RFID Transponder Types

  An RFID transponder is a combination of an integrated circuit chip attached to an antenna.  Transponders have varying “read and write” functionality, power sources, operating frequencies and data capacities.

Read Only (R) – consisting of factory-programmed memory with permanently stored information, such as unique serial number or EPC code.  It can be read multiple times but may not be written to after manufacture.


There are three (3) read/write functionalities supported by RFID technology:

Write Once Read Many (WORM) – consisting of user-programmable memory with multiple read capability, but can be written to only once after manufacture.

Read/Write (R/W) – consisting of user-programmable memory with multiple read and write capability after manufacture.

Transponder Power Sources
The following power sources apply to RFID Transponders:

Active Transponders are equipped with a battery power source with a finite life span.  They cost more than Passive Transponders but have the benefit of a greater range of signal transmission and in some instances can support processing of data onboard.

Passive Transponders are powered solely by the RF energy emitted from the Interrogator.  They are smaller, lighter, and less expensive than Active Transponders, and have virtually an unlimited life span.  Their range of signal transmission is also shorter, limited by the RF energy emitted from the Interrogator.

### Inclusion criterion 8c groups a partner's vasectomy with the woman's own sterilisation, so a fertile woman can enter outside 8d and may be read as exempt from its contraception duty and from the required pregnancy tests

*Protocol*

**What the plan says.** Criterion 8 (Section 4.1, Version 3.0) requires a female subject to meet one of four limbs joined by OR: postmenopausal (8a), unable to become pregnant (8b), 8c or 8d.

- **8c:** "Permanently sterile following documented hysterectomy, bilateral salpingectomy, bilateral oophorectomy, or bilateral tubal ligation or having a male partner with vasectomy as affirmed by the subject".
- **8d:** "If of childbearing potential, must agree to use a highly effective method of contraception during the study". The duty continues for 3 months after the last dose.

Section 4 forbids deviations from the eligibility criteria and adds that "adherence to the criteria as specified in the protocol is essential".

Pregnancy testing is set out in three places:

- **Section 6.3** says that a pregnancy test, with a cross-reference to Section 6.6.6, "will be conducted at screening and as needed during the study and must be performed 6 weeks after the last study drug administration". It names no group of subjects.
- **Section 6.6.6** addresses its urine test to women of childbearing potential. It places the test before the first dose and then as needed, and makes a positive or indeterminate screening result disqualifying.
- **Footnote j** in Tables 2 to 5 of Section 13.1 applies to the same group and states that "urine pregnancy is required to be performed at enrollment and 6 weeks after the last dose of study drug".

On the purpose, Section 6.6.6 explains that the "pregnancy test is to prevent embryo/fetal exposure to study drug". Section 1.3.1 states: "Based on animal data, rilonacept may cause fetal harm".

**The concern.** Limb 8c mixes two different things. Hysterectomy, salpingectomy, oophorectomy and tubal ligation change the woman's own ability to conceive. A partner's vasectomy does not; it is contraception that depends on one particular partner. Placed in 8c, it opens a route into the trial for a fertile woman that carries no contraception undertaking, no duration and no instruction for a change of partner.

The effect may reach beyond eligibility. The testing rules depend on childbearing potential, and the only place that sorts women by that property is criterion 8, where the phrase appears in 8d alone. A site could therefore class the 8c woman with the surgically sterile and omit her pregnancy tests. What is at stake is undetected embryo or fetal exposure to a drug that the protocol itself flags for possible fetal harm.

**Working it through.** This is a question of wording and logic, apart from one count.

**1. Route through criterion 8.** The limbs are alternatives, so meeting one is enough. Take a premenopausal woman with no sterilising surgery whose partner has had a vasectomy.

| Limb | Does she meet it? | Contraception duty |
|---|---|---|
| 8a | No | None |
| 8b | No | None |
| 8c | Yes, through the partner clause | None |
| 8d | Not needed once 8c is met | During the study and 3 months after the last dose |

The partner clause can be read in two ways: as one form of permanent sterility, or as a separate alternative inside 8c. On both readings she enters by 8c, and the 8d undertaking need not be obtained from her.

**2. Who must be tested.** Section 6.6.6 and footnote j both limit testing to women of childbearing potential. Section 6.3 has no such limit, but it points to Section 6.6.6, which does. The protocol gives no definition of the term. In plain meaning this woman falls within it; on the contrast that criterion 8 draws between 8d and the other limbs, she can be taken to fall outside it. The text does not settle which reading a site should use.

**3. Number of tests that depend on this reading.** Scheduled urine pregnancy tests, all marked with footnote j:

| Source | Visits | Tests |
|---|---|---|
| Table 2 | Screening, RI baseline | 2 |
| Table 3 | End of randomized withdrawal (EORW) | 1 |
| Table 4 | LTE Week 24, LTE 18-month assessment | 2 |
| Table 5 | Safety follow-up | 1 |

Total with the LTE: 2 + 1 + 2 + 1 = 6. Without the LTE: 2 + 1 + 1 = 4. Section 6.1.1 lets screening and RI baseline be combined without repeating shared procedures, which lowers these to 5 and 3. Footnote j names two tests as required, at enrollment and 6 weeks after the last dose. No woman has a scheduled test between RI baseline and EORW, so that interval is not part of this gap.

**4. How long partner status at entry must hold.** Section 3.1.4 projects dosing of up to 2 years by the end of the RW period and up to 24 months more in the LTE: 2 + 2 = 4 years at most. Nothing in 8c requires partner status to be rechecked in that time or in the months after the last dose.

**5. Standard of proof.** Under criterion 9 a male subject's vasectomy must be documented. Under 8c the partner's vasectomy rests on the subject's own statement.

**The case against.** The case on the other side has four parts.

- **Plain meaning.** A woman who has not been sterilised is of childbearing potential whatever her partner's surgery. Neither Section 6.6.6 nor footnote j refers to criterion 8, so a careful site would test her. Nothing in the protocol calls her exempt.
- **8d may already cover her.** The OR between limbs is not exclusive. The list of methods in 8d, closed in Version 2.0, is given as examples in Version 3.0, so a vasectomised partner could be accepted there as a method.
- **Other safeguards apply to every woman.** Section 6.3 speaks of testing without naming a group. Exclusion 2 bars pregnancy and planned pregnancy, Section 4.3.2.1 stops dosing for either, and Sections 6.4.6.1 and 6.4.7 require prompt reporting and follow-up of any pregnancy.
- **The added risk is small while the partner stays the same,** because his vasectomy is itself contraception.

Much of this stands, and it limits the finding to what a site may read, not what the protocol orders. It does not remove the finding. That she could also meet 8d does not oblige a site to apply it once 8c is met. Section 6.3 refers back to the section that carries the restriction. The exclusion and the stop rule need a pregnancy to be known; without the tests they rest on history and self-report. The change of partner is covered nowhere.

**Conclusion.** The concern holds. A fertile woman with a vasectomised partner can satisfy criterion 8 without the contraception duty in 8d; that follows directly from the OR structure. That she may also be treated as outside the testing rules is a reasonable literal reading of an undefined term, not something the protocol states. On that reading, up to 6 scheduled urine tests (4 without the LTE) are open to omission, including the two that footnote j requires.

Read and Write Functionalities
There are three (3) main categories of frequency supported by RFID technology:

Transponder Operating Frequencies

Low Frequency – (125 KHz – 139 KHz)

  • Typical maximum Read Range up to 4 inches

High Frequency – (13.56 MHz)

  • Typical maximum Read Range up to 5 feet

Ultra-High Frequency – (433 – 960 MHz)

  • Frequency and power varies by region of the world – Europe, US/Canada, Australia, Asia, Japan, etc.

  • 10-15 feet max read range on passive tags- open air

  • Centered around 915 MHz in the Americas

Microwave – (2.45 GHz and above)

  • Shorter read ranges than UHF (up to 4 feet)

Advertisements

Leave a Reply

Fill in your details below or click an icon to log in:

WordPress.com Logo

You are commenting using your WordPress.com account. Log Out / Change )

Twitter picture

You are commenting using your Twitter account. Log Out / Change )

Facebook photo

You are commenting using your Facebook account. Log Out / Change )

Google+ photo

You are commenting using your Google+ account. Log Out / Change )

Connecting to %s

%d bloggers like this: